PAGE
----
Baltimore: Johns Hopkins University Press. Bird-David. Ellen. J. Fabian. St Louis: Telos. (1989) ‘The symbolism of money in Imerina’. Regrettably. (1999) ‘Anti-Latour’. (1989) Machines as the Measure of Men: Science. Bloch.Hornborg 137 19. New York: Columbia University Press. as I have shown. Baudrillard. Technology.) 23: 213–235.g. J. Blaut. In: Parry. but the housewife has no intention of serving him any food. Cambridge: Cambridge University Press. N. Ithaca: Cornell University Press. Ithaca: Cornell University Press. (1994) In the Society of Nature: A Native Ecology in Amazonia.sagepub. stirring and carefully tasting the water. (1983) Time and the Other: How Anthropology Makes its Object. M.) (2004) Writings of the Luddites.UQAM on February 5. W. Here is a short version: A hungry tramp is reluctantly admitted into a rural kitchen. K. (1988) ‘Fetishism’. 21. environment. (eds) Money and the Morality of Exchange. Then. one by one. Cambridge. (1975) The Mirror of Production. (1972) Steps to an Ecology of Mind. P. (eds) (1993) Fetishism as Cultural Discourse. Cambridge: Cambridge University Press. MA: The Belknap Press of Harvard University Press. as if this was the only missing ingredient. Baudrillard. (2006) Dominance by Design: Technological Imperatives and America’s Civilizing Mission. (1993) The Colonizer’s Model of the World: Geographical Diffusionism and Eurocentric History. Descola.M. consents to offer him some. and Bloch. he similarly manages to lure her to add the various other ingredients. He pulls a stone out of his pocket.F. asking merely for a pot of water to boil some soup on it. and relational epistemology’. Apter. (ed. and Pietz.M.g. this seems to apply no less to the postCartesian world view of Bruno Latour. The housewife is too intrigued to deny his request. and Ideologies of Western Dominance. Studies in History and Philosophy of Science 30(1): 81–112. G. until finally she is amazed to find a delicious soup cooked on a stone. the efficacy of which is perceived to be the result of other conditions (e. Paris: Gallimard. Blaut. Current Anthropology 40(1): S67–S91. After a while. Bateson. M. T. M. still baffled. I here use the word ‘magic’ to refer to goal-oriented action. Bloor. the tramp observes that the soup might be improved with some flour. New York: The Guilford Press. 20. J. New York: The Guilford Press. R. Frogmore: Paladin. social relations of exchange). (1999) ‘“Animism” revisited: Personhood. D. 165–190. Downloaded from tcs. Man (N. (1972) Pour une critique de l’economie politique du signe. E. (1989) ‘Marxism and natural limits: An ecological critique and reconstruction’.S. New Left Review 178: 51–86. References Adas. M. J. J. Binfield. (2000) Eight Eurocentric Historians. The housewife. Adas. 2015 .com at Universite du Quebec a Montreal . J. Benton. the intrinsic power of a fetishized object) than those that are actually prerequisite to making it efficacious (e.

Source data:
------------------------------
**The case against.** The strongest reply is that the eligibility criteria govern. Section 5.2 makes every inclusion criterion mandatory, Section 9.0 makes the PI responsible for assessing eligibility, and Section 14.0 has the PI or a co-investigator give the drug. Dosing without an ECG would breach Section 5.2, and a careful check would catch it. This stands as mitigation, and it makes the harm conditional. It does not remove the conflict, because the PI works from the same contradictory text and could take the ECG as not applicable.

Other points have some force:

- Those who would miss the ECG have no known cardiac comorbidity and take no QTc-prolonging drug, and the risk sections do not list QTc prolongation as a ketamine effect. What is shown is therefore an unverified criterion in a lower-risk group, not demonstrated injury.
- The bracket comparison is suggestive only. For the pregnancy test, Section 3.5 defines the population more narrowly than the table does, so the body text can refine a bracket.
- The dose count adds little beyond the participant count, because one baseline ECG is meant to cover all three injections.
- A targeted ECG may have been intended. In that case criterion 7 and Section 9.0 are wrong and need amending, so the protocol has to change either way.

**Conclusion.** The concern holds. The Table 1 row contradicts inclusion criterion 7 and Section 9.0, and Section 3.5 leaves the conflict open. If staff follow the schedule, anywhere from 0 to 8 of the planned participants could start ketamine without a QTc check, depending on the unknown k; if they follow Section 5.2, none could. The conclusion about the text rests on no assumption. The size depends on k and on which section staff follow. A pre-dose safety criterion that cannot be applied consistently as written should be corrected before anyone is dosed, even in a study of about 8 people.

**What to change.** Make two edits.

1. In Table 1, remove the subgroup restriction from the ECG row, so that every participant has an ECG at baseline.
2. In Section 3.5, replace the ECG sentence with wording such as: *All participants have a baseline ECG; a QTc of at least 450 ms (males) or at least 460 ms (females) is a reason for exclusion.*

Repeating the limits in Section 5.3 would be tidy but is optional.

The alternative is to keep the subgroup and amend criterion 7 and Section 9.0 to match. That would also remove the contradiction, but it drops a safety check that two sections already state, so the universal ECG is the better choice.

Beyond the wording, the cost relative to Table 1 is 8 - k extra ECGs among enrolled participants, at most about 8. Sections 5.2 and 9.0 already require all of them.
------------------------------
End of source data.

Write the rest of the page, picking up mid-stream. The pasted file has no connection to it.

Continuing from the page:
MA: Harvard University Press. New York: Verso. Friedman. (2001) Toward an Anthropological Theory of Value: The False Coin of our own Dreams. A. New Left Review 187: 103–120. Sociological Review 53: 163–177. Hornborg. Friedman. and the image of unlimited good: Towards a thermodynamics of imperialism’. A. (2000) ‘Accumulation based on symbolic versus intrinsic “productivity”: Conceptualizing unequal exchange from Spondylus shells to fossil fuels’. D. Graeber. R. London: Routledge. Godelier. Ingold. Culture & Society 31(4) Fox. Cambridge. S. Graeber. (2006b) ‘Animism. (1992) ‘Machine fetishism. Hornborg. Art.R. A. (2006a) ‘Footprints in the cotton fields: The industrial revolution as time-space appropriation and environmental load displacement’.138 Theory.s. Hornborg. (2005) ‘The ordering of things: Organization in Bruno Latour’. Oakland: AK Press. International Journal of Comparative Sociology 50(3–4): 237–62.. Georgescu-Roegen. and Individual Lives. Washington: Island Press. (eds) World System History: The Science of Long-term Change. J. Rebellion. (1986) Economics as Culture: Models and Metaphors of Livelihood. A. value. A. (2007) A Culture of Improvement: Technology and the Western Millennium. (2011) Debt: The First 5. Man (n. and objectivism as strategies for knowing (or not knowing) the world’. 235–252. Downloaded from tcs. Hornborg. G. Hornborg. Anthropological Theory 1(4): 473–496. Lanham: AltaMira Press. Houndmills: Palgrave. N. Dwelling and Skill. A. Environments. Grundmann. N. Berkeley: University of California Press. (1974) ‘The place of fetishism and the problem of materialist interpretations’. Princeton: Princeton University Press. Ecological Economics 59(1): 74–81. (1999) ‘Money and the semiotics of ecosystem dissolution’. Headrick. D. A. In: Denemark. Graeber. (2001a) The Power of the Machine: Global Inequalities of Economy. J. J.com at Universite du Quebec a Montreal . 2015 . (1998) ReOrient: Global Economy in the Asian Age. Friedel. (2002) Against the Machine: The Hidden Luddite Tradition in Literature. London: Routledge and Kegan Paul. Critique of Anthropology 1: 26–62.sagepub. R. M. MA: MIT Press. D.G. Hornborg. (2007) Possibilities: Essays on Hierarchy. Technology. London: Routledge. and Western Imperialism. and Environment. Hornborg. Hornborg. fetishism. (2011) Global Ecology and Unequal Exchange: Fetishism in a Zerosum World. and Desire. Cambridge. (2001b) ‘Symbolic technologies: Machines and the Marxian notion of fetishism’. London: Routledge. Harris. Gudeman. and Modelski. Journal of Material Culture 4(2): 143–162. Ethnos 1: 21–32. (1971) The Entropy Law and the Economic Process. Frank. T. A. R.UQAM on February 5. A. (1986) The Mental and the Material. (2010) Power over Peoples: Technology. A.000 Years. (2000) The Perception of the Environment: Essays in Livelihood. D. (1991) ‘The ecological challenge to Marxism’.) 27: 1–18. (2009) ‘Zero-sum world: Challenges in conceptualizing environmental load displacement and ecologically unequal exchange in the worldsystem’. 1400 to the Present. Brooklyn: Melville House. Hornborg.